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Kevin McCarthy falls short of majority in first House speaker vote, forcing second round

The vote for House Speaker will go to a second ballot for the first time in about 100 years as Rep. Kevin McCarthy lost more Republican votes than he could afford to reach a majority on the first ballot.

McCarthy held a majority of GOP support on the first ballot, but he needs a majority of the full House – and given Republicans’ slim majority, he could only afford to lose four Republicans. He lost that multiple times over. In the final vote count, he lost 19 votes, falling far short of the 218 needed, and Democratic Rep. Hakeem Jeffries received more votes than he did but also fell short of a majority. 

During the House GOP conference meeting Tuesday morning, McCarthy raised his voice as he made an impassioned plea to Republicans, telling them he has “earned” the speakership, two sources familiar with the meeting told CBS News.

McCarthy met with the Republicans in the House Freedom Caucus on Monday night, telling reporters on Tuesday night that the meeting was “intense,” but he would not be held hostage by them and he was prepared for a battle on the House floor. 

“Well, that’s not about America, and I will always fight to put the American people first, not a few individuals that want something for themselves,” McCarthy said. “We may have a battle on the floor.  But the battle is for the conference and the country, and that’s fine with me.”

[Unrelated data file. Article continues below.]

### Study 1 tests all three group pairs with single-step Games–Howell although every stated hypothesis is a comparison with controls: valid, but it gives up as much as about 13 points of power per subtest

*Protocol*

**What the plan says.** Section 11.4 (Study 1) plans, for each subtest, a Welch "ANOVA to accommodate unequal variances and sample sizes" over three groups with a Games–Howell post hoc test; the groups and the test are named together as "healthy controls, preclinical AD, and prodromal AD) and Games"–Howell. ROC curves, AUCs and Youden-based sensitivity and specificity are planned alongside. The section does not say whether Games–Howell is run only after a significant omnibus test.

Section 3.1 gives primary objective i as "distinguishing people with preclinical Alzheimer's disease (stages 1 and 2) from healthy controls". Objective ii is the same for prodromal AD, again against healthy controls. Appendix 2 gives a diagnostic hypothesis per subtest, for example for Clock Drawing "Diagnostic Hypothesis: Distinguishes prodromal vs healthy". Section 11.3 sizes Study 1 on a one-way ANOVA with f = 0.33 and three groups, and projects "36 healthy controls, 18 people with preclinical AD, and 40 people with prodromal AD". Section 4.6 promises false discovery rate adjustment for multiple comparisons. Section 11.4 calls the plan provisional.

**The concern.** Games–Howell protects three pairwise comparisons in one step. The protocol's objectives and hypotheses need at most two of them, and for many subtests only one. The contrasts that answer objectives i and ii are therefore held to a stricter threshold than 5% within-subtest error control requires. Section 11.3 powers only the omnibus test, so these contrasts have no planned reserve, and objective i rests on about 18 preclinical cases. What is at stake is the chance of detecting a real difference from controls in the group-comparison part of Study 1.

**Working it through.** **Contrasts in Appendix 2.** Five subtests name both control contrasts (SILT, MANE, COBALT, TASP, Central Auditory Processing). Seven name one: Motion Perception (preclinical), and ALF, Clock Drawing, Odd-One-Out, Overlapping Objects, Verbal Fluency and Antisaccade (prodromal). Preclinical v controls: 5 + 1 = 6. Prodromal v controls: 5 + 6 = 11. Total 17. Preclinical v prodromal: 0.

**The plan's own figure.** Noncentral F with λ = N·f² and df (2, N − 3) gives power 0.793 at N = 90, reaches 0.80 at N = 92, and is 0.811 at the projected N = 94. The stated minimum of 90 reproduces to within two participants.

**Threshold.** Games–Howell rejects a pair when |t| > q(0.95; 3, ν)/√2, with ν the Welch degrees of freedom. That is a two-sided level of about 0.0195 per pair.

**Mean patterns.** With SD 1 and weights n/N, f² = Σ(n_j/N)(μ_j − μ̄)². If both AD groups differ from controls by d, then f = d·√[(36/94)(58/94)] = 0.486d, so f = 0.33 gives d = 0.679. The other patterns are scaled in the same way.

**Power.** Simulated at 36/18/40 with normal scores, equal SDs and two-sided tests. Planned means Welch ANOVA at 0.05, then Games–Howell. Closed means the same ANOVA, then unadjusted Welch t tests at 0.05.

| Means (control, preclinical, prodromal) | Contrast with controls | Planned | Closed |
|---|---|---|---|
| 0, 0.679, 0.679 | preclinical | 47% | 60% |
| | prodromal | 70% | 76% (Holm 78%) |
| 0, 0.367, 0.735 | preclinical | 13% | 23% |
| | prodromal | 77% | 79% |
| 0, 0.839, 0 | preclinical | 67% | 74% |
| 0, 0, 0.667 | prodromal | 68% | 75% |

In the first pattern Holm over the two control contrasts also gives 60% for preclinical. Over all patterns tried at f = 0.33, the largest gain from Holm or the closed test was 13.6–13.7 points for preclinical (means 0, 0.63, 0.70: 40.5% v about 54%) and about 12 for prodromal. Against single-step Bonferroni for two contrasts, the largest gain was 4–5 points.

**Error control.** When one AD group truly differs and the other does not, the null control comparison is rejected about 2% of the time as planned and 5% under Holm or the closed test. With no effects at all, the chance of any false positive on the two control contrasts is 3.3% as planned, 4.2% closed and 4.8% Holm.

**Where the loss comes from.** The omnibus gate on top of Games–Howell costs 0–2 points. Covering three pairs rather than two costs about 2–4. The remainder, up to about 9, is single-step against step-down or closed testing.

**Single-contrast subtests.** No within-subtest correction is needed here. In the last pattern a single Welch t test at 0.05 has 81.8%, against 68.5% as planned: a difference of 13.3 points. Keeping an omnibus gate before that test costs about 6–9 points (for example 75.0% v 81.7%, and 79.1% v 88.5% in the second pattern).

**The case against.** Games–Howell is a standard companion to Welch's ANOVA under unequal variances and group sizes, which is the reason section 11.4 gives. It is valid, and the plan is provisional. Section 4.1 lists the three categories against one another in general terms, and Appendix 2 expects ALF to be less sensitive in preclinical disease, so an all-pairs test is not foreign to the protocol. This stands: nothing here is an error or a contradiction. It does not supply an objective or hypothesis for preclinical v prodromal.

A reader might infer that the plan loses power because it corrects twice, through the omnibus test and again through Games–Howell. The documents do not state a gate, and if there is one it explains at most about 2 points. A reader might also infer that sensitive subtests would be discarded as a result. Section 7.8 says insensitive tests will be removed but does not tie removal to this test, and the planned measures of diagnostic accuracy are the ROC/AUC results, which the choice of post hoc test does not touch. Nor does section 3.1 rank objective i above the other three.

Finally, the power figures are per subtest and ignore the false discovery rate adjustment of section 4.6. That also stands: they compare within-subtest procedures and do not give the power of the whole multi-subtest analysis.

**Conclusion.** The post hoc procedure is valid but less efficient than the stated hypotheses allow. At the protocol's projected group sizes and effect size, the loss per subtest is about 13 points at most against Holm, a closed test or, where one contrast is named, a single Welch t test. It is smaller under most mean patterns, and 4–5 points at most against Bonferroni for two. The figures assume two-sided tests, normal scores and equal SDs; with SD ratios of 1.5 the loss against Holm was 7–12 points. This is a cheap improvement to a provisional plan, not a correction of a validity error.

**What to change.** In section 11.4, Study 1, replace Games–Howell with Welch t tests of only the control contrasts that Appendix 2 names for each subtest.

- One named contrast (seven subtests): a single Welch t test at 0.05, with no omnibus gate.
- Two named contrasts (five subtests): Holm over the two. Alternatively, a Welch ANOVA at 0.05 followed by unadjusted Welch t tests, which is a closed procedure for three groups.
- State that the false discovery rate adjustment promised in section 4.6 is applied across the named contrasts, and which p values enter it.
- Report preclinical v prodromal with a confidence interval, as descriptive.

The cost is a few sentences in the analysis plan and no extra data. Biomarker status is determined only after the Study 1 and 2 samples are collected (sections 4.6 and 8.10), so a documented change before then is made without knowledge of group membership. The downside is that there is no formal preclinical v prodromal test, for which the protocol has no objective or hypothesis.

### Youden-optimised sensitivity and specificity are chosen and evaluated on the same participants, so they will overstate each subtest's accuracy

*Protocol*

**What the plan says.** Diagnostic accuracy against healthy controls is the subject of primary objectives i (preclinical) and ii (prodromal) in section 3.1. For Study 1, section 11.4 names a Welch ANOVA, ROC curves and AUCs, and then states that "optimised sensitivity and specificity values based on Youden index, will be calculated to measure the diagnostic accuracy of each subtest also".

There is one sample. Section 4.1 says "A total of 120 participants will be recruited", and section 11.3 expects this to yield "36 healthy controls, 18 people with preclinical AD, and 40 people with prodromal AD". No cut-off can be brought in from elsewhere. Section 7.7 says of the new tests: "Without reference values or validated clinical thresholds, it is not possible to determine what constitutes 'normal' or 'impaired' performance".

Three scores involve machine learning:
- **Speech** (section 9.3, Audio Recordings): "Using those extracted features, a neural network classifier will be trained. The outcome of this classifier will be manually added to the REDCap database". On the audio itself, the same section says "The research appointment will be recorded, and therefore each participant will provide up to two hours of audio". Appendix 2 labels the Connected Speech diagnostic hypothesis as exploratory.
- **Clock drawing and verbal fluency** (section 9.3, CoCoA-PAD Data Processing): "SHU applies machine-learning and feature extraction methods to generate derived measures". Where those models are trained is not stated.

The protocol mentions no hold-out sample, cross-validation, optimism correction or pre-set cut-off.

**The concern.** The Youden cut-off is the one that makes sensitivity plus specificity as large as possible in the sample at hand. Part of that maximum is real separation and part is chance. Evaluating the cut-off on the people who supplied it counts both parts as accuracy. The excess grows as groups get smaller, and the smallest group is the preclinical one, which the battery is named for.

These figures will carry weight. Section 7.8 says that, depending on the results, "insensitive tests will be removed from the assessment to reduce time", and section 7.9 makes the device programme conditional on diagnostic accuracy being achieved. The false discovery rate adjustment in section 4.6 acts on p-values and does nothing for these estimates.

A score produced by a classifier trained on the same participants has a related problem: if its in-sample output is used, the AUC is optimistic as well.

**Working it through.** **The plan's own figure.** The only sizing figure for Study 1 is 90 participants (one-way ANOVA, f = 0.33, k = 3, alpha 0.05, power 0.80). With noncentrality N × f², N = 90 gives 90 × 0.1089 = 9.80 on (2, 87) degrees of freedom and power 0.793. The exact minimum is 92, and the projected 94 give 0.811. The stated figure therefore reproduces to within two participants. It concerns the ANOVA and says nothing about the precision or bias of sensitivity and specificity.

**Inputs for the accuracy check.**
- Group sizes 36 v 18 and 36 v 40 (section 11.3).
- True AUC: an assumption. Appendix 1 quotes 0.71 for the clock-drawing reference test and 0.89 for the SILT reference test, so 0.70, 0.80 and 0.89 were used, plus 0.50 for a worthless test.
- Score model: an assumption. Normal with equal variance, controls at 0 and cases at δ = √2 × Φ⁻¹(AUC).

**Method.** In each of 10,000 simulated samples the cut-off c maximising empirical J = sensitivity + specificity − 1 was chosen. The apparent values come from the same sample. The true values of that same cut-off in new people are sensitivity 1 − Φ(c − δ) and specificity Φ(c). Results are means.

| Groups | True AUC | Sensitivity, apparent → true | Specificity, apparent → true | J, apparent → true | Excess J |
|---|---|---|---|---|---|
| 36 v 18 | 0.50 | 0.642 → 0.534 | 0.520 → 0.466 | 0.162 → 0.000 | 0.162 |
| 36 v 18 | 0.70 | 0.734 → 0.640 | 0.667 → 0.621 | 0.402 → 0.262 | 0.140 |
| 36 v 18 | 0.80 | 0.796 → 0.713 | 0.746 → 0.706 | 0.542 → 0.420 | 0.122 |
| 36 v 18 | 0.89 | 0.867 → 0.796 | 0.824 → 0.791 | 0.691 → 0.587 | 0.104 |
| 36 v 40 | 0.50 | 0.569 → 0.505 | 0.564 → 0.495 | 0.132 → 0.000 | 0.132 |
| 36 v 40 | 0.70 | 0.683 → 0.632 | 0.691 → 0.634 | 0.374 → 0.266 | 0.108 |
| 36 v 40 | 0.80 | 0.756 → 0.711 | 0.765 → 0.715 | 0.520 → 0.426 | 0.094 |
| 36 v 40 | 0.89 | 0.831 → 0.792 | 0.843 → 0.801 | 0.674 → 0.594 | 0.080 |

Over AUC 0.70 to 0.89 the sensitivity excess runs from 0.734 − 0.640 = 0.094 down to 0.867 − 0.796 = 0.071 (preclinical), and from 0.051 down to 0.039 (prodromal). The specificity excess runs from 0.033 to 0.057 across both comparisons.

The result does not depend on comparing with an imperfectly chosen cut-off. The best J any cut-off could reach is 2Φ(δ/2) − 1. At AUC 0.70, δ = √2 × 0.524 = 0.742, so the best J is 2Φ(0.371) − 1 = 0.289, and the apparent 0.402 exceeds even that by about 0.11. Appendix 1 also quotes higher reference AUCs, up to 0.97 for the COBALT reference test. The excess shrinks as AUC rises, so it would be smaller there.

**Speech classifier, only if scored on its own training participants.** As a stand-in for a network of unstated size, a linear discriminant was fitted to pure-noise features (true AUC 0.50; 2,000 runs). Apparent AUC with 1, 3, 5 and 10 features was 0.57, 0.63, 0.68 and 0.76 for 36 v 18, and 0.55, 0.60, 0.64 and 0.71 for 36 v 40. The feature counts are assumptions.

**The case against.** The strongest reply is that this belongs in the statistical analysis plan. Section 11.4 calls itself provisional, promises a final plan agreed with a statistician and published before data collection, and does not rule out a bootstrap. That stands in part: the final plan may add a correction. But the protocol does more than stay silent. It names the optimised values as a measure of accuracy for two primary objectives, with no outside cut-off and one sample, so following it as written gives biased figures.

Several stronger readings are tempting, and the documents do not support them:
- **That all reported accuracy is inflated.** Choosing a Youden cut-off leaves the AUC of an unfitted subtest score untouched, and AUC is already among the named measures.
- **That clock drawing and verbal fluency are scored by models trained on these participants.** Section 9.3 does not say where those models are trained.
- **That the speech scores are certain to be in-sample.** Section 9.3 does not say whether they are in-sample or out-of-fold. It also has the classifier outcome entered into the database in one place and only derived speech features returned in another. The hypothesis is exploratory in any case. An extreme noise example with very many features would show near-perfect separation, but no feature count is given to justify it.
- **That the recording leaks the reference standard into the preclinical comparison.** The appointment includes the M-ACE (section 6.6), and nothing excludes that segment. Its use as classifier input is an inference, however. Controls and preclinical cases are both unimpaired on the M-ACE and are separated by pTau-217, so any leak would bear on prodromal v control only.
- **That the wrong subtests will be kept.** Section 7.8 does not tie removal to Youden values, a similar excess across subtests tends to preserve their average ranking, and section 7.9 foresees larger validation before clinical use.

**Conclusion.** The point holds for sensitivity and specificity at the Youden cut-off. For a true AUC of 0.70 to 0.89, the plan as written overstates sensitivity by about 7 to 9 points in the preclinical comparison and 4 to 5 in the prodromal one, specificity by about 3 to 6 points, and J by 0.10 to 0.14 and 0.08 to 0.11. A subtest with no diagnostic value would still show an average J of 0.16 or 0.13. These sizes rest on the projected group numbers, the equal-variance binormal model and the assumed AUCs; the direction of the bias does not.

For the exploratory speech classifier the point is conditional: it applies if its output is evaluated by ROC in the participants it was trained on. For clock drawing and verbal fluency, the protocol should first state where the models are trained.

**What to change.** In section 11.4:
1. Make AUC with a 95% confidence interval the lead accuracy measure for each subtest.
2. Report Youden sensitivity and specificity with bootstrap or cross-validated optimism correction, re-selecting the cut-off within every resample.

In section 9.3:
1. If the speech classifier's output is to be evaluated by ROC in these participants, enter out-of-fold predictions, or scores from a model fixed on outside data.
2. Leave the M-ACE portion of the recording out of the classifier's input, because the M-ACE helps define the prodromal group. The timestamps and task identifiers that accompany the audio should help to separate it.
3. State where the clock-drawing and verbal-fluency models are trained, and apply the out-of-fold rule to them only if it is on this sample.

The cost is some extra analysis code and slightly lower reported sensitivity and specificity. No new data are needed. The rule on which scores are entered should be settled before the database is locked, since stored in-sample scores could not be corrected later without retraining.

House And Senate Convene For The 118th Congress On Capitol Hill
U.S. House Minority Leader Kevin McCarthy (R-CA) receives applause from fellow Representatives at the start of start of the 118th Congress in the House Chamber of the U.S. Capitol Building on January 03, 2023 in Washington, DC.

Win McNamee / Getty Images

Democratic Rep. Pete Aguilar pointedly said “House Democrats are united” as he nominated Jeffries to be leader. And Republican Rep. Andy Biggs, of Arizona, was also nominated to be speaker, winning several votes in the first round.

Members cannot take their oaths of office until the House has a new speaker. Outgoing House Speaker Nancy Pelosi received a bipartisan standing ovation as she gaveled in the meeting, her last act as leader. She announced after Election Day that she would not be seeking a leadership role, paving the way for a new generation of Democrats to take over, led by Jeffries. 

 — Melissa Quinn contributed to this report. 

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